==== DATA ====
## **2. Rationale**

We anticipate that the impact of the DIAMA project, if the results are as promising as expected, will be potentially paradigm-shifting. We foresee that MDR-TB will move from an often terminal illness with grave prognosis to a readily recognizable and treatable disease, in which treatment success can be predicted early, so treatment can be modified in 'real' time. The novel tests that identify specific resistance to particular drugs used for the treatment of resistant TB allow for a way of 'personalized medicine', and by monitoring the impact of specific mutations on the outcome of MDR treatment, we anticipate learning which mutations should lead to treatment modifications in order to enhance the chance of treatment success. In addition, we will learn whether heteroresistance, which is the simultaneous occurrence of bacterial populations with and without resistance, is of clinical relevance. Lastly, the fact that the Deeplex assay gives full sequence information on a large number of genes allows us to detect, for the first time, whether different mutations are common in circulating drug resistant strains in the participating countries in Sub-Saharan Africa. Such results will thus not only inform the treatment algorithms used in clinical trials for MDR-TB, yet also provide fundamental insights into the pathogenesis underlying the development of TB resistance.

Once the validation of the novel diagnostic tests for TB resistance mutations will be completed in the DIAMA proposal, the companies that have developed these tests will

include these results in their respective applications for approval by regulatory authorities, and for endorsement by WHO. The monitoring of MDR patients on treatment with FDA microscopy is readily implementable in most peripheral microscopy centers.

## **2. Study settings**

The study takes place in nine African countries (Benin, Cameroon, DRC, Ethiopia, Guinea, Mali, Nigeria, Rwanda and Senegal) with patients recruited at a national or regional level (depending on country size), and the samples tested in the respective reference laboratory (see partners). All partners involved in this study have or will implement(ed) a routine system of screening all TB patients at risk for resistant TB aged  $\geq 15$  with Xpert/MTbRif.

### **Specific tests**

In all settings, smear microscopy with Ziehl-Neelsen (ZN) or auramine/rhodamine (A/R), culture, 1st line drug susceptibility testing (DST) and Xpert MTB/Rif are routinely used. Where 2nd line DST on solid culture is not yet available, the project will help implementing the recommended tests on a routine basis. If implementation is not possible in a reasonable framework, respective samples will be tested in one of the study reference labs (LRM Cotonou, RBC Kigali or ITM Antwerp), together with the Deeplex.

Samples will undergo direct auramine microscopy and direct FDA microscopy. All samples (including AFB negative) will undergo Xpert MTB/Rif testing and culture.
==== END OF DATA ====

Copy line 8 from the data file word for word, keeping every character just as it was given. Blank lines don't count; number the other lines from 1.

In all settings, smear microscopy with Ziehl-Neelsen (ZN) or auramine/rhodamine (A/R), culture, 1st line drug susceptibility testing (DST) and Xpert MTB/Rif are routinely used. Where 2nd line DST on solid culture is not yet available, the project will help implementing the recommended tests on a routine basis. If implementation is not possible in a reasonable framework, respective samples will be tested in one of the study reference labs (LRM Cotonou, RBC Kigali or ITM Antwerp), together with the Deeplex.